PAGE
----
Breast Lift (Mastopexy)
What is a mastopexy?
A mastopexy is a procedure that helps correct the drooping of the breast. Droopiness or ptosis as it is called, is a result of several factors. It may be congenital, a result of pregnancy and breast- feeding, massive weight loss, or simply maturity.
How long does it take?
It depends on which technique is used. The technique used will be determined by the degree of ptosis you have and other anatomic considerations. Your surgeon should determine the best technique for each individual.
What type of anesthesia will I receive?
Mastopexy is done with general anesthesia.
Can mastopexy and breast augmentation be done at the same time?
Most well trained plastic surgeons feel very comfortable performing both procedures together. There are situations where it may be safer or more beneficial to split up the procedures. This should be discussed with your surgeon during your consultations.
When can I go back to work? Exercise?
Most non-physical jobs can be resumed by 5-7 days. All restrictions will be lifted at four weeks.
When can I shower?
You can shower after 72 hours.
Will there be scars and where will they be?
Yes there will be scars. The extent and location of the scars will be determined by the technique employed. As a general rule, the more ptotic the breast the more lift that will be needed, hence the longer the scar.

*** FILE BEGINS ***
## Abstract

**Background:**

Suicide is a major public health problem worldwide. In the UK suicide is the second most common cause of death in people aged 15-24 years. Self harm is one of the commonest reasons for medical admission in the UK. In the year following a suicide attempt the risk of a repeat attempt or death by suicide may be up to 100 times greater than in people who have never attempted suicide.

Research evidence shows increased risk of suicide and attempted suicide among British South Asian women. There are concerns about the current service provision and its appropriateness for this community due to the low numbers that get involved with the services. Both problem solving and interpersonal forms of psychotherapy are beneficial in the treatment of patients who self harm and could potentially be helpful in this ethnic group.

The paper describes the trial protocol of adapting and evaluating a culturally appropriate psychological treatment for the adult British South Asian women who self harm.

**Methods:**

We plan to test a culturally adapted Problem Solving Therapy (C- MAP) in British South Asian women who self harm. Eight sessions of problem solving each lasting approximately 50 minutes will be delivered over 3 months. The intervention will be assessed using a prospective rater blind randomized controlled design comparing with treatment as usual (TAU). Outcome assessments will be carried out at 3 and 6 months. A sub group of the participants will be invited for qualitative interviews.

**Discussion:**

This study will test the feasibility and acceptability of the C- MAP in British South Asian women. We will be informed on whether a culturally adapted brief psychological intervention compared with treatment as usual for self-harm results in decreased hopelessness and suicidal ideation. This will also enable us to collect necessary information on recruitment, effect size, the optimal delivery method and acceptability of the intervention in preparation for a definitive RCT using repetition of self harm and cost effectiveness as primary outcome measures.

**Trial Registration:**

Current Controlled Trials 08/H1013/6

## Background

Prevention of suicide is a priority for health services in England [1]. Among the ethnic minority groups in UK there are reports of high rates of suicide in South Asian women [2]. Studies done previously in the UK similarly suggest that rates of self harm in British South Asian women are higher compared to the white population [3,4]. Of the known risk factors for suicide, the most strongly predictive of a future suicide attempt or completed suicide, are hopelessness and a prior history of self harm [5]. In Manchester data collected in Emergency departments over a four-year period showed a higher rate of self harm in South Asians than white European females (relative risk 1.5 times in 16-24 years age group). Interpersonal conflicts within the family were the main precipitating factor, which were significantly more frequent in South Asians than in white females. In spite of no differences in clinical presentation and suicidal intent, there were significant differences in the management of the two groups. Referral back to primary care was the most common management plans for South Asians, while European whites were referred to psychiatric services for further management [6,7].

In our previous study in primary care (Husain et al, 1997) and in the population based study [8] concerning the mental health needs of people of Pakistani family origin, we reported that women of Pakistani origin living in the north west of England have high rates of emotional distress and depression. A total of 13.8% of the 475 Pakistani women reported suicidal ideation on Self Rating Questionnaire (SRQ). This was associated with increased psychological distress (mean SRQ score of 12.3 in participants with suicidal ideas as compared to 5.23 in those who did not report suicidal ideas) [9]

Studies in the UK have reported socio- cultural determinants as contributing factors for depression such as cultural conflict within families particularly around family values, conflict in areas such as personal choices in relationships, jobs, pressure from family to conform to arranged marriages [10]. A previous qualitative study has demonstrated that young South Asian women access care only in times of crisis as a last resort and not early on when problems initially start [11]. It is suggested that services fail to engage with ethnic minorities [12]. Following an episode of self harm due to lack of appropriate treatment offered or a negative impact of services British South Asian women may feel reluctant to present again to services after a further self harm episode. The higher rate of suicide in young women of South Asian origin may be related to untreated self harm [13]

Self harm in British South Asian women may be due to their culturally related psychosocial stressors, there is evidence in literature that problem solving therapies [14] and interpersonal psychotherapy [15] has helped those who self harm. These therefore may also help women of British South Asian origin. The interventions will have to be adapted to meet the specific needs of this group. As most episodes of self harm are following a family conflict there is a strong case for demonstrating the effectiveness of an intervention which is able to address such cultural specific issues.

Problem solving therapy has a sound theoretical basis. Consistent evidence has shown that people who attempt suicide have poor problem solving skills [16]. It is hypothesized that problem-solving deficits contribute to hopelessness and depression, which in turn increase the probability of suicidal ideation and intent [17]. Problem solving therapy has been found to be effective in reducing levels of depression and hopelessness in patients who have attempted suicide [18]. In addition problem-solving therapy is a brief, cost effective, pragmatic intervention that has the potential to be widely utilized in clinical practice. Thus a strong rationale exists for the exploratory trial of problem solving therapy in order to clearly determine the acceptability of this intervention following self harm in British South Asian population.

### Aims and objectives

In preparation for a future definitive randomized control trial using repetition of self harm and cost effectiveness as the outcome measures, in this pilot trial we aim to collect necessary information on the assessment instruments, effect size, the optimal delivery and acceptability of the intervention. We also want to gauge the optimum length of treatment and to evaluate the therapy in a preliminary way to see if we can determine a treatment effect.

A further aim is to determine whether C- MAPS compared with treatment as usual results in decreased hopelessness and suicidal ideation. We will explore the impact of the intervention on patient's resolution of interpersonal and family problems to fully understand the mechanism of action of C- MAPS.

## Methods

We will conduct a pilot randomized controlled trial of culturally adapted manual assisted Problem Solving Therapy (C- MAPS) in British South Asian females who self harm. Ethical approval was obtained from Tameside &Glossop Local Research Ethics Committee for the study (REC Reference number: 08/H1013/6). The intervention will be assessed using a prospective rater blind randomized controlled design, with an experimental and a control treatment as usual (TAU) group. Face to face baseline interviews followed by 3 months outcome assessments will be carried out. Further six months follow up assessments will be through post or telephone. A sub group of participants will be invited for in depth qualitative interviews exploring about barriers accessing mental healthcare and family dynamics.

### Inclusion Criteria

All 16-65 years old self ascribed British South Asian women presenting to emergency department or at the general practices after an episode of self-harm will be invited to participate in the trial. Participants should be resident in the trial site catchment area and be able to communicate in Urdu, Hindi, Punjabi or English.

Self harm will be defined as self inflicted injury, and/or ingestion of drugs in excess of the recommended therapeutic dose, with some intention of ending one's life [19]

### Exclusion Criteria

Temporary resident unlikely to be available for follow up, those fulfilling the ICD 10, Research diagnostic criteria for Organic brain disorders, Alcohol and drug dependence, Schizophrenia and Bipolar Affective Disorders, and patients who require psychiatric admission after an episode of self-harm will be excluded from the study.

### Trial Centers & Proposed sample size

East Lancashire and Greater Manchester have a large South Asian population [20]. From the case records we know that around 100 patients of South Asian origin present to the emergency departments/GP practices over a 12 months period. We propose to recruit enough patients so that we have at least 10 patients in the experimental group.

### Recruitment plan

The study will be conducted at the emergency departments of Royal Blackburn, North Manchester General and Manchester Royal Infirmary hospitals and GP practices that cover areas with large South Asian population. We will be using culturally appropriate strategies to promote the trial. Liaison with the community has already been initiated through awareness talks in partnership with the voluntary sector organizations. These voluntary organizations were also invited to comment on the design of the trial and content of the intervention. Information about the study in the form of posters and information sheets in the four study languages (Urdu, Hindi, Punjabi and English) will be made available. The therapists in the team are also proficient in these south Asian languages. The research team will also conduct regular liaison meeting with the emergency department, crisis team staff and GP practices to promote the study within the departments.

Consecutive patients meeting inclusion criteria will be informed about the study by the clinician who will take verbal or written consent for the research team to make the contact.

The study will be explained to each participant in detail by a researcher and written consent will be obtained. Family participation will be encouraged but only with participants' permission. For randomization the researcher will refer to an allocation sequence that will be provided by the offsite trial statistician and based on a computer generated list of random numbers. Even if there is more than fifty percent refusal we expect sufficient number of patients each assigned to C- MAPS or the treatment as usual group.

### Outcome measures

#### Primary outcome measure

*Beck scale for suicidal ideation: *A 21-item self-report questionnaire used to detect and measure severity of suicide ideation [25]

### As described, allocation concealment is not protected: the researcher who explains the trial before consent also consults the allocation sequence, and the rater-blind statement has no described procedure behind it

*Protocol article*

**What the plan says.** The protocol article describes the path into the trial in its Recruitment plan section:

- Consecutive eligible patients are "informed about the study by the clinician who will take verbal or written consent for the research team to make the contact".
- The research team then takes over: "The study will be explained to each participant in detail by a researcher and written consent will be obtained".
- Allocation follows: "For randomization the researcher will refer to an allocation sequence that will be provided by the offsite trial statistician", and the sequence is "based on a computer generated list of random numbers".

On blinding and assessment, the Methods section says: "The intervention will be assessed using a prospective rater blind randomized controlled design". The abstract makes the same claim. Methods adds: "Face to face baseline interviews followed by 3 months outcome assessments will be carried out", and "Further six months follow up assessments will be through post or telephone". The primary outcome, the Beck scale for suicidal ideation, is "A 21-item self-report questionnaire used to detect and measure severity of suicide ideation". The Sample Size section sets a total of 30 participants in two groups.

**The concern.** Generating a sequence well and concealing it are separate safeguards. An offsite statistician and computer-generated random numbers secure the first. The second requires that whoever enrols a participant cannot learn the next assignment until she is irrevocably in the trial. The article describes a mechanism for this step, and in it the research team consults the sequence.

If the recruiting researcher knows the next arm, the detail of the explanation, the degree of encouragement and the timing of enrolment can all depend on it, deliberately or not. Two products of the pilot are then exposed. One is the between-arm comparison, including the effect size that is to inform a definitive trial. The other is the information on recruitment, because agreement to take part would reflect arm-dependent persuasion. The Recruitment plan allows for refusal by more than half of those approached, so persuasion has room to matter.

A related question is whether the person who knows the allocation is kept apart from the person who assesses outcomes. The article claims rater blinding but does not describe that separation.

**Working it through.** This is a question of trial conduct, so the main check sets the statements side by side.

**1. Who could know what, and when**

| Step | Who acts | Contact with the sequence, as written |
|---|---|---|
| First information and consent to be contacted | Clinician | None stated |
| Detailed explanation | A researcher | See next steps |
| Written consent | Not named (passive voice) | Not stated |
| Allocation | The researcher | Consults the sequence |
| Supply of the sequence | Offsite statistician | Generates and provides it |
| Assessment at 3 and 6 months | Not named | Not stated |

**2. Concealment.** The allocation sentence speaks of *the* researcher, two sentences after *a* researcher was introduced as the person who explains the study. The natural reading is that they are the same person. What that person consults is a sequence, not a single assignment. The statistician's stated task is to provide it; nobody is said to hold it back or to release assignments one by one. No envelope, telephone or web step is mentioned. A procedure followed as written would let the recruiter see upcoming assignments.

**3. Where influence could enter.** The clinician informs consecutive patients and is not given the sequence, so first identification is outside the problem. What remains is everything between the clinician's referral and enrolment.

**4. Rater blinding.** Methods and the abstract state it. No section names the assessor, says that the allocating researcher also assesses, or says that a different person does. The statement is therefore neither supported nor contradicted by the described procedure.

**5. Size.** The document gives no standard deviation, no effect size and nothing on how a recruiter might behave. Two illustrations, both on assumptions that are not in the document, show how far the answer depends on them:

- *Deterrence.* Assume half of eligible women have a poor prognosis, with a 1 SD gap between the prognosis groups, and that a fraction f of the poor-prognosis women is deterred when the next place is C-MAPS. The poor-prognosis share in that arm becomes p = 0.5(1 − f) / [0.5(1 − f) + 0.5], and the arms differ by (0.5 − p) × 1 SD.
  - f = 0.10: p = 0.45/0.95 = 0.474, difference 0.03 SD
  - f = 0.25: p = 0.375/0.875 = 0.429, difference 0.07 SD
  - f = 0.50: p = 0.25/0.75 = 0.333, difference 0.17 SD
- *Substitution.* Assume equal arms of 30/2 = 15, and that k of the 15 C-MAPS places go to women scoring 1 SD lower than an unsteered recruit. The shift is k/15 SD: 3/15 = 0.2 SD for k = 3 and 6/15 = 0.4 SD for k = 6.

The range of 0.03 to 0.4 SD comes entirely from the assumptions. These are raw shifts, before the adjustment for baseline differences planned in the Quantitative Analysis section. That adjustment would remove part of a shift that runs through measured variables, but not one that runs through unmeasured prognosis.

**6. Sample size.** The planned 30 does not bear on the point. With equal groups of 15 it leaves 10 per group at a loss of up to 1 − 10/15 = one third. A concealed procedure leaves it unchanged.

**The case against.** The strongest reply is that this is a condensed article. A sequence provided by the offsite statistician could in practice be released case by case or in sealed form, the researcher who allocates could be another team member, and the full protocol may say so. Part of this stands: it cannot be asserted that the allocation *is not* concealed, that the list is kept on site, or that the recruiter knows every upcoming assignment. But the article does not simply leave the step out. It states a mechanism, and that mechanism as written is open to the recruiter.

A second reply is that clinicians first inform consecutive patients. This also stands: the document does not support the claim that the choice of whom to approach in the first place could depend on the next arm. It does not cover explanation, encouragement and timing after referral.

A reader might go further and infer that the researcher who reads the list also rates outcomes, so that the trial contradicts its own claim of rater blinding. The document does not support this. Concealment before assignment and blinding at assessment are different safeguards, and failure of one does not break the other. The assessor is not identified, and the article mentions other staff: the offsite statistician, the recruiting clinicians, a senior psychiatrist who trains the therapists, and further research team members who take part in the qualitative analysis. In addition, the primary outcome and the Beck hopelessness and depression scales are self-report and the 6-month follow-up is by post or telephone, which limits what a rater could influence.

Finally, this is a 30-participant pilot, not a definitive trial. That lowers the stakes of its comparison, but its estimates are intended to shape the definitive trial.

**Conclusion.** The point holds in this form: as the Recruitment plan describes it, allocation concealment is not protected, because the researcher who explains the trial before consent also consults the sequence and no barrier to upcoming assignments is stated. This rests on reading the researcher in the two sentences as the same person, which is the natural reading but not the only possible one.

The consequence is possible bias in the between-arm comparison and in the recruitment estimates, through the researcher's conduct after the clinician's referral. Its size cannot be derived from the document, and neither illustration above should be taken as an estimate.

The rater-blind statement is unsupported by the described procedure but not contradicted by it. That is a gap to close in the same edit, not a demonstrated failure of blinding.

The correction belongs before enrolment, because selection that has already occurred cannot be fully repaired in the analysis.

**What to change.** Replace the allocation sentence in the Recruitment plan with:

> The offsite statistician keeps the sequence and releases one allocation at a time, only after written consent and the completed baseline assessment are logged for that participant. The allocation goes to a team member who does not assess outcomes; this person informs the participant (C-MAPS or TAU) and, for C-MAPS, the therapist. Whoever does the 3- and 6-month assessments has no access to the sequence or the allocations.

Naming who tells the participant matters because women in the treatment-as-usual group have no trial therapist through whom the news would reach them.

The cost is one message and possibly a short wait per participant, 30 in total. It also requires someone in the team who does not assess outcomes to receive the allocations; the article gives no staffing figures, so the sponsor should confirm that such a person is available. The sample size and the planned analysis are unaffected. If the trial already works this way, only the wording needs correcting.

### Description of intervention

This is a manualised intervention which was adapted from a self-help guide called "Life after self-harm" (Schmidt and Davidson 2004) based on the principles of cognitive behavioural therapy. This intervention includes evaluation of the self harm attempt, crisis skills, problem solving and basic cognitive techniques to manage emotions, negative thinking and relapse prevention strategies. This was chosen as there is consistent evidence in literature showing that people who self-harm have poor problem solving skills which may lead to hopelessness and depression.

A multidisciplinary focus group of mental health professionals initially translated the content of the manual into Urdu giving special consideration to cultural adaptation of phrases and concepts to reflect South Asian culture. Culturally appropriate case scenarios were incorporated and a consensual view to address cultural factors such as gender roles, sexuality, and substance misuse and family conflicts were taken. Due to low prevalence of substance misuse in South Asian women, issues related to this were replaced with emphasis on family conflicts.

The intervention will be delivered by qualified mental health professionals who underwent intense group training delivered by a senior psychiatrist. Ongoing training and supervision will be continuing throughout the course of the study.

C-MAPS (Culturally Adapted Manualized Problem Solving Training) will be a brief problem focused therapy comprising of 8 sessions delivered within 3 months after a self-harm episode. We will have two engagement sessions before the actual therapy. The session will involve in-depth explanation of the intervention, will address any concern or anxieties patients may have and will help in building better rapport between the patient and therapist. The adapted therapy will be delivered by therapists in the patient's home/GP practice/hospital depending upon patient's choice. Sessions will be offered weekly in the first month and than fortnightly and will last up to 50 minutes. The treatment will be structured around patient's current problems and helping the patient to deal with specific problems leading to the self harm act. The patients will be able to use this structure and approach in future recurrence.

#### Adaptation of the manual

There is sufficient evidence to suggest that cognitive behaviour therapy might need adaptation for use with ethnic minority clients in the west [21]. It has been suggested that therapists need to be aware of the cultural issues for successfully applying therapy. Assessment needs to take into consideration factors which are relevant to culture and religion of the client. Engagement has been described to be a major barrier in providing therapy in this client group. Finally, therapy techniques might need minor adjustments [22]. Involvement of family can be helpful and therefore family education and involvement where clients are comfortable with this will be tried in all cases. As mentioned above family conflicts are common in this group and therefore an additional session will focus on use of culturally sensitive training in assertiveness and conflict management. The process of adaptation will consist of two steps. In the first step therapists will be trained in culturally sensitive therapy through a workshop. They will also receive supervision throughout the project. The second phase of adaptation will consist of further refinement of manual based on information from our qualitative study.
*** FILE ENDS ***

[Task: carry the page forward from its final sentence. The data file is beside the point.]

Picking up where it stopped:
What are some of the potential complications of mastopexy?
Below is a list that is by no means exhaustive, of some of the potential complications of mastopexy:
- Bleeding: if it is minor it may be treated conservatively. If it is major it may require more surgery or even transfusion
- Infection: infections can usually be treated with oral antibiotics. If oral antibiotics fail to control the infection, you may need to be hospitalized and receive IV antibiotics.
- Poor Scarring: scars are permanent. Sometimes if they are not optimal they can be improved. Occasionally they can’t.
- Asymmetry: there will always be some asymmetry. Major asymmetry will be improved. Minor asymmetry will persist.
- Loss of sensation: there is always the possibility of some change of sensation after any operative procedure.
- Loss of the nipple: this rare complication. But anytime the nipple is moved there is always a small chance of loss.
Does smoking have any effect on the procedure?
Absolutely. Smokers have a much higher incidence of all of the potential complications. A lot of surgeons, myself included, will not perform a mastopexy on smokers.